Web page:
[FOUNTAIN]History repeats

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[FOUNTAIN]History repeats

There are two very famous historical novel serials in North Korea. One is “The Immortal History,” a chronicle of Kim Il Sung’s life history. The saga is designed to idolize the late leader, and therefore, is not entirely fictional. The first volume of the series, “The Anchor Has Been Pulled Up,” was published in 1982 and deals with the formation of an alliance in 1925 to overthrow the Japanese imperialists. “The Eternal Life,” published in 1997, marked the finale of the series. It depicts the time from Mr. Kim’s New Year’s address in 1994 to his death on July 8.
The other series is “The Immortal Leader,” a thinly disguised fictional interpretation of Kim Jong-il’s rule in the North. “The Grand River of History,” published in 1997, drew much attention, because it was set during the nuclear crisis in 1993 and 1994. Mun Seon-gyu, the leading character of the story, is the first vice minister of foreign affairs and the negotiation counterpart of Robert Gallucci, the U.S. assistant secretary of state for political-military affairs. Mun’s character is a fictional version of Kang Seok-ju, currently the first minister of foreign affairs. He is the head of the Nuclear Taskforce, an elite group with which Kim Jong-il frequently discusses the country’s stance at the International Atomic Energy Agency as well as the negotiations with the United States. In the novel, Kim Jong-il calls the Nuclear Taskforce “my elite team and the brain of the foreign ministry.” The plot evolves around the team’s triumph in obtaining a surrender from the Clinton administration, namely the Geneva Agreement.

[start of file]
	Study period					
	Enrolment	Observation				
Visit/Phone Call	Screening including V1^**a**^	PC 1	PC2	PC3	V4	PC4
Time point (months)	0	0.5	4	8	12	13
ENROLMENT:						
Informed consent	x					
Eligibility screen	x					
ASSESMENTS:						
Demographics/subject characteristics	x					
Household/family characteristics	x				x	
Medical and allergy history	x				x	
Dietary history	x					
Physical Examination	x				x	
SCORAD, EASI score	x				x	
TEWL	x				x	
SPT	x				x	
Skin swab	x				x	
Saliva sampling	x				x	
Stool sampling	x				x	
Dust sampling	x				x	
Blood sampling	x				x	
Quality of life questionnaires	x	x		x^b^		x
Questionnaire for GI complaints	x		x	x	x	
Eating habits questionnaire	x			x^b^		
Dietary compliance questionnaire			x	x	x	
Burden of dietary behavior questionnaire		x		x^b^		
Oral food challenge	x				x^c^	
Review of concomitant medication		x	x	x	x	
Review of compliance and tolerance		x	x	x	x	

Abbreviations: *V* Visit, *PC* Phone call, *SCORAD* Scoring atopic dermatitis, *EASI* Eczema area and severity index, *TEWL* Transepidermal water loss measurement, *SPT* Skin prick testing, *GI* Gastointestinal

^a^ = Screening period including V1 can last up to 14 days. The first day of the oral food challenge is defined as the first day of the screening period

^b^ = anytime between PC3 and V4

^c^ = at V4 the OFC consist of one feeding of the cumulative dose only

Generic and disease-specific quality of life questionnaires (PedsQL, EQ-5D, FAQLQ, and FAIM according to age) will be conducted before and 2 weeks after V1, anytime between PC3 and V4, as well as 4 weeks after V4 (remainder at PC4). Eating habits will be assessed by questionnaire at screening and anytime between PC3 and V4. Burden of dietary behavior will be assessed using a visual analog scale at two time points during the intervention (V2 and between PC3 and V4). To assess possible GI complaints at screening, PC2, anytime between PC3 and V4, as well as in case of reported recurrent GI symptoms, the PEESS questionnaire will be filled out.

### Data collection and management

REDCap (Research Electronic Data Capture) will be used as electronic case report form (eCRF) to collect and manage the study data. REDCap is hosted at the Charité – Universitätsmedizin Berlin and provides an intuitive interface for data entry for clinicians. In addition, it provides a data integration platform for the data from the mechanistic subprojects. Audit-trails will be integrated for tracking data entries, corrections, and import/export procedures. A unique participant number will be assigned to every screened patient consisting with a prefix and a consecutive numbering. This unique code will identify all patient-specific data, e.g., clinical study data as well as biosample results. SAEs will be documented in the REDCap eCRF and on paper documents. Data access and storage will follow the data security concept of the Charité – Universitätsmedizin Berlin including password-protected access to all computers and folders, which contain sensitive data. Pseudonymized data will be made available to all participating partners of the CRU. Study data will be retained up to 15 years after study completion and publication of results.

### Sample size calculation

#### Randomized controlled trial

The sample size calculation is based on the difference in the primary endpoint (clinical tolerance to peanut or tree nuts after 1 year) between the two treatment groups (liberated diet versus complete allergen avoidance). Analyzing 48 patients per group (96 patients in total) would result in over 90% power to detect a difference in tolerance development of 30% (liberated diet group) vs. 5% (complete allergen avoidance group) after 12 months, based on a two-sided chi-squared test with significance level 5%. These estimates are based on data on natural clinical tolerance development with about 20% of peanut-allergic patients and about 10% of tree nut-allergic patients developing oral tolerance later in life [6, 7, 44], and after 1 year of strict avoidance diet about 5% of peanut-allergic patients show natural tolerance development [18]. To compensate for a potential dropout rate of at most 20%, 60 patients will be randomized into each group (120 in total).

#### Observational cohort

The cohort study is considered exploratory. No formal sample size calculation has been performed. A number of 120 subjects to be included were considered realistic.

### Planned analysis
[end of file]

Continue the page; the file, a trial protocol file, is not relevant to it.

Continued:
Hidden in the novel is the code of North Korean diplomacy. French diplomacy is based on Talleyrand’s oratory and persuasion and Germany is armed with Bismarck’s iron diplomacy. Britain has Churchill’s deliberately calculated foreign policy. “Then how can we define the self-reliant diplomacy?” the novel asks. According to the author, North Korea’s foreign policy is defined by the “diplomacy of aggression,” based on Kim Jong-il’s guts.
After the UN Security Council unanimously passed a resolution condemning North Korea, the attention of the international community focused on Pyongyang’s next move. Will it fight the sanctions or take a step back? The code in “The Grand River of History,” retaliation for retaliation, a total war for a total war, is a magic that only worked during the pre-9/11 Clintonian days. The U.S.-China relationship has changed and is still changing. The only possible way for Pyongyang to publish “The Grand River of History II” is negotiation.

by Oh Young-hwan

The writer is a deputy political news editor at the JoongAng Ilbo.
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